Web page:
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Following The Issue

The Criminal You Are – Part 2

In part one, as you will recall, I laid the basis and the modus operandi of the series. I also defined five fundamental terms – statement, fact, opinion, reasoning and fallacy – in addition to providing specific examples to clarify them. I then went on to introduce and discuss, as a starting point, the first logical fallacy – evading the truth or side-lining the issue. In the first part, also, I presented an example of evading the truth, along with an analysis indicating why it is considered a logical fallacy.

In this second part, I will give one more example on evading the truth before going on to another logical fallacy. Don’t worry! As the Liberian man says, “We will take it li-pi-li-pi.” OK?

Example Two

Speaker one: The Sirleaf-led government is not doing enough to curb crime. For example, armed robbery is on the rise. Residents of Monrovia go to bed every night worrying about whether they will not be robbed, chopped or harassed by armed robbers. People are robbed in broad daylight, whether on Broad Street or in the corner. Armed robbers and other criminals are arrested and later released without being prosecuted. No serious actions have been taken against these criminals. This was not the case when Taylor was the president.

Speaker two: You should praise the president for all the hard work and many achievements since she came to power. If we make you president now, will you be able to stop armed robbery?  Let’s stop criticizing the government.

Analysis: The second speaker has presented an erroneous reasoning. He is not qualified to be a citizen of the Republic of Free Speech. The first speaker presents an argument and provides some evidential examples to prove his point. If the second speaker disagrees with the first speaker – which he does – then his duty is to refute the first speaker’s arguments, supporting his points logically and/or evidentially, so as to set the records straight. But he failed to do just that. Hence, his failure to stick to the point of argument proffered by the first speaker – by bringing in other arguments that don’t logically relate to the point of debate – is criminal and renders him guilty of evading the truth. The second speaker, for example, should have focused on these questions:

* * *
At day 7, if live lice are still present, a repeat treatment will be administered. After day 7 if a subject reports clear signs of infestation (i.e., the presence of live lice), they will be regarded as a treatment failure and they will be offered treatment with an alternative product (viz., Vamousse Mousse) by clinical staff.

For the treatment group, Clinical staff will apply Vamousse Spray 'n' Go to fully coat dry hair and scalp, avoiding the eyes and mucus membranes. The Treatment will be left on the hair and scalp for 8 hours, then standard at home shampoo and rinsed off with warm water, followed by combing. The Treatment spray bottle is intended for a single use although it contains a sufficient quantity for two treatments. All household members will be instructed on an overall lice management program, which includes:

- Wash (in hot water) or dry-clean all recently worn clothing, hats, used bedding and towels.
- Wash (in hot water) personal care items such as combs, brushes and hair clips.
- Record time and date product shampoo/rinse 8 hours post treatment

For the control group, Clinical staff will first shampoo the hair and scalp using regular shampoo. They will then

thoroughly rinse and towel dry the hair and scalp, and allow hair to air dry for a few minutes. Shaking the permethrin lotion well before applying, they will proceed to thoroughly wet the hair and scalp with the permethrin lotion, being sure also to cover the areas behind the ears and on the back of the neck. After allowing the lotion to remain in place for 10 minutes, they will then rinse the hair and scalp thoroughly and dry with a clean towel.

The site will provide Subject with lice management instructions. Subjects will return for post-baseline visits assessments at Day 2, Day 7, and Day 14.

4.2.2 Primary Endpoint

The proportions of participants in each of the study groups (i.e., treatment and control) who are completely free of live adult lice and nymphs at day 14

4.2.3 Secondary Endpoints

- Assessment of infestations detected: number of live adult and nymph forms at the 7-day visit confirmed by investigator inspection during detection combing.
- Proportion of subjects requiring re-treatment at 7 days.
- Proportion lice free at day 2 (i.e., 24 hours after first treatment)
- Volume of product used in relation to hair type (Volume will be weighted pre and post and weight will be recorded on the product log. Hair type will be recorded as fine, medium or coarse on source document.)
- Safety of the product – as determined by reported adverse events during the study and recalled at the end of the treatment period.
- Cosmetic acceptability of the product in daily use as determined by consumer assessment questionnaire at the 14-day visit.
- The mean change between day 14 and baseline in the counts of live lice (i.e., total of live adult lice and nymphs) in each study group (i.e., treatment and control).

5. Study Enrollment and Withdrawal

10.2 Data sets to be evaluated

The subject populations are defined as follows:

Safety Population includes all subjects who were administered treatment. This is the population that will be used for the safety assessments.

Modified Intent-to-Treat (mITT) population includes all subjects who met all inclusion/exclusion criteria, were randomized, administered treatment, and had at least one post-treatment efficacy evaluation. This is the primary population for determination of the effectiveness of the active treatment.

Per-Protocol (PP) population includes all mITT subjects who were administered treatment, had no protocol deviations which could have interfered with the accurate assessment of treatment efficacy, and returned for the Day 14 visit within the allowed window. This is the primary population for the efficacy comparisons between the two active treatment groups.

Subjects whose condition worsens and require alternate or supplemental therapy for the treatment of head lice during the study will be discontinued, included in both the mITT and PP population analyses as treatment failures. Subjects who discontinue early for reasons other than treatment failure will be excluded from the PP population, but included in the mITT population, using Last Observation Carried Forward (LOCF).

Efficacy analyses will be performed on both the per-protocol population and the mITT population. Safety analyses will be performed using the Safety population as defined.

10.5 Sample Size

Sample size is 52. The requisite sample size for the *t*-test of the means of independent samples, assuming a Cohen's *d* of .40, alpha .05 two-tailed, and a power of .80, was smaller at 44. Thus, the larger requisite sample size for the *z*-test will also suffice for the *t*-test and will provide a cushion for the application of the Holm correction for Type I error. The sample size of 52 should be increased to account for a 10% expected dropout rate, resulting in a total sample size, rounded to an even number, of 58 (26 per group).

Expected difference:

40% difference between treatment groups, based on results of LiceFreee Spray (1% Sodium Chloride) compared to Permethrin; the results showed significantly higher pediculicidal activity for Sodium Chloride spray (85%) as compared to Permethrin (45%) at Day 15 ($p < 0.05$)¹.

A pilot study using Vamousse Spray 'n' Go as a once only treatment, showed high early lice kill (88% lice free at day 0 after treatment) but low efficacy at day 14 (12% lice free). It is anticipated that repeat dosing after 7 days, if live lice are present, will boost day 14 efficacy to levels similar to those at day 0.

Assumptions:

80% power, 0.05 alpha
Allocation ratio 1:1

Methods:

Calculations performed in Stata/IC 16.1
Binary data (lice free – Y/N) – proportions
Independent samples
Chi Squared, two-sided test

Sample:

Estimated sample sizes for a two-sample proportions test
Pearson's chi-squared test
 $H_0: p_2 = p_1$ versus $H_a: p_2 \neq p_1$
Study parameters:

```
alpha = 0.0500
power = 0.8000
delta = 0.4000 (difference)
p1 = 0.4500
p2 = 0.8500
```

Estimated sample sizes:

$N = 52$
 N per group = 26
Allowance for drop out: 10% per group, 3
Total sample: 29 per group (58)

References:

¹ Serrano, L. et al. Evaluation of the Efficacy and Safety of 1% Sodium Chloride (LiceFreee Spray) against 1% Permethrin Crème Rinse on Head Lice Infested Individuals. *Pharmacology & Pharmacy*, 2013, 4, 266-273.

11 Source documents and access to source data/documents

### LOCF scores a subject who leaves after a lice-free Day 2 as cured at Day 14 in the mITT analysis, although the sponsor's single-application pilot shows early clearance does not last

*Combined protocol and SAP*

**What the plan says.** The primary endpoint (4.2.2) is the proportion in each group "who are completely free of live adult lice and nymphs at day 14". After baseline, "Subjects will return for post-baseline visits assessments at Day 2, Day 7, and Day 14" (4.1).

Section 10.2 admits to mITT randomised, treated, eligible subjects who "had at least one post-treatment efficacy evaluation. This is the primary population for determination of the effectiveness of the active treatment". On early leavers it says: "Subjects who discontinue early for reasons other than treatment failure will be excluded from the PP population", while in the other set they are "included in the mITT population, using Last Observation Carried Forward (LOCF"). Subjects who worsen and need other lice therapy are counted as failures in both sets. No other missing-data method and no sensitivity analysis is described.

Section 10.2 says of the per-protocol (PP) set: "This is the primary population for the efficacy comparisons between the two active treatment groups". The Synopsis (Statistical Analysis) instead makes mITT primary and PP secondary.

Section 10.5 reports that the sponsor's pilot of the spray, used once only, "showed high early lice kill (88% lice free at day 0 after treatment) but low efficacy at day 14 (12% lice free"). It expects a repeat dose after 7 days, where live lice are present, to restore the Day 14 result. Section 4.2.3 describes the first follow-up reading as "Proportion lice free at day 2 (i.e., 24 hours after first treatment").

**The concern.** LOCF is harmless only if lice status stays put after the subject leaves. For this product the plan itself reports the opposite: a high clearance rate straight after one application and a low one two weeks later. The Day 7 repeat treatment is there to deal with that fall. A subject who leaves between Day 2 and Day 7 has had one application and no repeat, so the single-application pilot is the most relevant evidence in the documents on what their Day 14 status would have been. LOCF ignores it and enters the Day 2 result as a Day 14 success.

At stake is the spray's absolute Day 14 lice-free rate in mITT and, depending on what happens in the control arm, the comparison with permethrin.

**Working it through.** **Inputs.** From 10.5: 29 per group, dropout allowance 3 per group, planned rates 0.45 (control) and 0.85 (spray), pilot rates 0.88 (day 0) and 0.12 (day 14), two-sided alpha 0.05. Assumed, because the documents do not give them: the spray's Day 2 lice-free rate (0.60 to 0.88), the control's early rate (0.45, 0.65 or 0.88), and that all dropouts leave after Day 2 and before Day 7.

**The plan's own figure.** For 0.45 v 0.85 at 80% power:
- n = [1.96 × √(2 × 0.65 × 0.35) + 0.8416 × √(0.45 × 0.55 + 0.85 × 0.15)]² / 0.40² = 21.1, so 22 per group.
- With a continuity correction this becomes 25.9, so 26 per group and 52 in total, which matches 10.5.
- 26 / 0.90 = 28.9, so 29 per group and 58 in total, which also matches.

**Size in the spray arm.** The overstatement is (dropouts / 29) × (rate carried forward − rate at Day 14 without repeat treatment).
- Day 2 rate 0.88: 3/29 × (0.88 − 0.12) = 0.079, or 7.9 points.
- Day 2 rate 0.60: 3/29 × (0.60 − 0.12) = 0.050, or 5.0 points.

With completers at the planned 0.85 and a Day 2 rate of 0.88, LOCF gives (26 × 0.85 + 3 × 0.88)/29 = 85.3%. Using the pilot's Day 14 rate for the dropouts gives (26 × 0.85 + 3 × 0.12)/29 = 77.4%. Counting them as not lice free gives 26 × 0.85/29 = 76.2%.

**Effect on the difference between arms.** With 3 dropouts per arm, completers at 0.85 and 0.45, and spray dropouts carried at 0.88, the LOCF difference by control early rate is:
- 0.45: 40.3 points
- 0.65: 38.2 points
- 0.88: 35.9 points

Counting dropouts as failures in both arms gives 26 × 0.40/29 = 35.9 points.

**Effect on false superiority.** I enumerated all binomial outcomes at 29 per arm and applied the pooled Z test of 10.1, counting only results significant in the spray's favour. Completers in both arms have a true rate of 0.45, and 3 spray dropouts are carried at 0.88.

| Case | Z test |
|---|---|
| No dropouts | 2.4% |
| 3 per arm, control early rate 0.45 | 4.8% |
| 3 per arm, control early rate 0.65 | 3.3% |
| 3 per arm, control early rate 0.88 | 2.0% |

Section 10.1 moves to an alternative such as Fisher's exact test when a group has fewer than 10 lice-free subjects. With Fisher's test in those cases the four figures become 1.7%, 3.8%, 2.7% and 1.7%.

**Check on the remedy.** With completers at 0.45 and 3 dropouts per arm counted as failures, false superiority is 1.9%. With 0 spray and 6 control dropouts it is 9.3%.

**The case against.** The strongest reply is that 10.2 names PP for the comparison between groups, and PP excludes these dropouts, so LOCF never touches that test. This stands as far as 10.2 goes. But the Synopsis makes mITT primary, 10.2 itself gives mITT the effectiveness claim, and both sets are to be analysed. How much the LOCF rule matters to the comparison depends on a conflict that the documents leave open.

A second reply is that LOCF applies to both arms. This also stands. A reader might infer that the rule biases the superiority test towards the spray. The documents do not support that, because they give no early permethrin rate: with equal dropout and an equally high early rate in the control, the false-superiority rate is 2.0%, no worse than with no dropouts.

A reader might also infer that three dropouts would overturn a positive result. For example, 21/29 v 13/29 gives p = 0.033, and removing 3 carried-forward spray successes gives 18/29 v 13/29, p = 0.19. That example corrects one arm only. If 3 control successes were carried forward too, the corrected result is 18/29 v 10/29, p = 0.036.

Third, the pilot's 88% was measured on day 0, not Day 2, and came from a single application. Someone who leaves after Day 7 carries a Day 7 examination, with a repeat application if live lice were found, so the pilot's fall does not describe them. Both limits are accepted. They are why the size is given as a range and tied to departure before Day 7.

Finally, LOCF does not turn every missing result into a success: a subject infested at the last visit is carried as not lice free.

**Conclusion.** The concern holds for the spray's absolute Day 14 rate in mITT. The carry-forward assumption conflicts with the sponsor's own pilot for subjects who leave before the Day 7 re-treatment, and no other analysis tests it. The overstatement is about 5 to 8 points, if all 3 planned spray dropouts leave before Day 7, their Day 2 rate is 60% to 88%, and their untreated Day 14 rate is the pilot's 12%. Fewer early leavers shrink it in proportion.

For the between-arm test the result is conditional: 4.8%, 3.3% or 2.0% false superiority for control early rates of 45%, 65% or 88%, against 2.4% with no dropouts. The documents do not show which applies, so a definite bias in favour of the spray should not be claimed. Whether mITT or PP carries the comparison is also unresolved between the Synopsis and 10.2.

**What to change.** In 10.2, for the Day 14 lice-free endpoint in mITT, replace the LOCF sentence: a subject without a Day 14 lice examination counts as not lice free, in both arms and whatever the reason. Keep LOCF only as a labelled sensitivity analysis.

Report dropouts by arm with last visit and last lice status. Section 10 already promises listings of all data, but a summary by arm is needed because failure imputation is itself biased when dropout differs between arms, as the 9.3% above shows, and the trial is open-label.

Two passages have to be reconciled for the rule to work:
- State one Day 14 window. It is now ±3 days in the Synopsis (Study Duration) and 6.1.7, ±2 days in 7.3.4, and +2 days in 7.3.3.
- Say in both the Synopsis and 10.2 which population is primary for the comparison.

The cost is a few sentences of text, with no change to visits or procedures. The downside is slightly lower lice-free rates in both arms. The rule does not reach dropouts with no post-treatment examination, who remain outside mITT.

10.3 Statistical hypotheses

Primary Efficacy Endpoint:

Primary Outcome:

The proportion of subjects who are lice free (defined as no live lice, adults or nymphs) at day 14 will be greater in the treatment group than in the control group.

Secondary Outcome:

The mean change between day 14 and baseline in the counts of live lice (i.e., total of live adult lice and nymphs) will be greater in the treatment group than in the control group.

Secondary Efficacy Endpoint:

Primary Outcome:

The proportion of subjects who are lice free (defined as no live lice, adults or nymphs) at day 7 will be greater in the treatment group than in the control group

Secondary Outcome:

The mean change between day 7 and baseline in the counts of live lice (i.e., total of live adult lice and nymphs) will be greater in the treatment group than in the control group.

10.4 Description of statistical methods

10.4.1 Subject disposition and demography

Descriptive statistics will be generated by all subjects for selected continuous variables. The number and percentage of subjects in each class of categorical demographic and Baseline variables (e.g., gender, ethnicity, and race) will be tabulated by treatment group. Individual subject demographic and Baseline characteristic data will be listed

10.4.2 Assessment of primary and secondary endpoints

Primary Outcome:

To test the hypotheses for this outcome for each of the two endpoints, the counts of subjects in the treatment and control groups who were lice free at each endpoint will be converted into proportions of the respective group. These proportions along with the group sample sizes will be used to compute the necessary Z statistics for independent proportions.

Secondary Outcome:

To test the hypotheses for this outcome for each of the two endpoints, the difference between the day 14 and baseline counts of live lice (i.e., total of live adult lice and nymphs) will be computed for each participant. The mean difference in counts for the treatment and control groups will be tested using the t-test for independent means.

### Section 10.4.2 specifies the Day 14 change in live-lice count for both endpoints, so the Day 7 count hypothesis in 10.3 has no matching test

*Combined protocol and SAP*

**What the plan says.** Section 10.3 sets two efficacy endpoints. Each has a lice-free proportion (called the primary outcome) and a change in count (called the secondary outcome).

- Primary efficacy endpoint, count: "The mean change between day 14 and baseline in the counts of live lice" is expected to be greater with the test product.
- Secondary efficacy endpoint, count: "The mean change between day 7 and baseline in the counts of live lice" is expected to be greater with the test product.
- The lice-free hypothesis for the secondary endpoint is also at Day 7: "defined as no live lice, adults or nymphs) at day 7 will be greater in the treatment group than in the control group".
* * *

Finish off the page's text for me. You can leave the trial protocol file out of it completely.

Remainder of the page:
1) Does the first speaker’s argument state that the Sirleaf-led government is not doing enough to curb crime? If the argument is true, let second speaker not challenge the first speaker’s position. If he thinks it is false, let him provide the true picture. 2) Are the examples the first speaker presents factual, or misleading? If they’re true, the second speaker should state it, or reserve comments. He may also want to point out why the examples presented are occurring, though. On the other hand, if he thinks the examples are misleading or untrue, let him, again, provide the true situation. 3) Is the comparison made between the defunct Taylor-led government and the Sirleaf-led government, in terms of crime rate, true or false? Indeed, every point must be critically considered before reacting to the first speaker’s argument.

So, as you can see, commenting on another person’s argument, or point of view, has to be done from a logical, evidential, mature and other perspectives. It’s better not to make any attempt to attack a person’s argument or idea when you are unprepared or ill-prepared to do so. If the second speaker had done his homework well, he wouldn’t have been guilty of evading the truth. In the intellectual world, this is big disgrace.

As indicated in part one, evading the truth is a logical fallacy committed when a speaker or a writer deliberately or unknowingly avoids the main point of a debate or a discussion and begins to confuse it with other arguments not logically related to it. We must guide against such a fallacy in our writing and speaking. Do not remain babies; grow up in the world of intellectualism. If you are not ready for this, it’ is better and safer to just read or listen to other people’s arguments or ideas without attempting to make comments on them, when you know you are not able to do it logically, convincingly and maturely.

Having dealt with evading the truth, it’s proper at this time to turn to another logical fallacy commonly committed by many writers and speakers. And that is Argumentum ad Misericodiam, also known as Appeal to Pity or Appeal to Sympathy. Let’s see this fallacy through an example statement, which was made by a speaker during the 1997 presidential elections.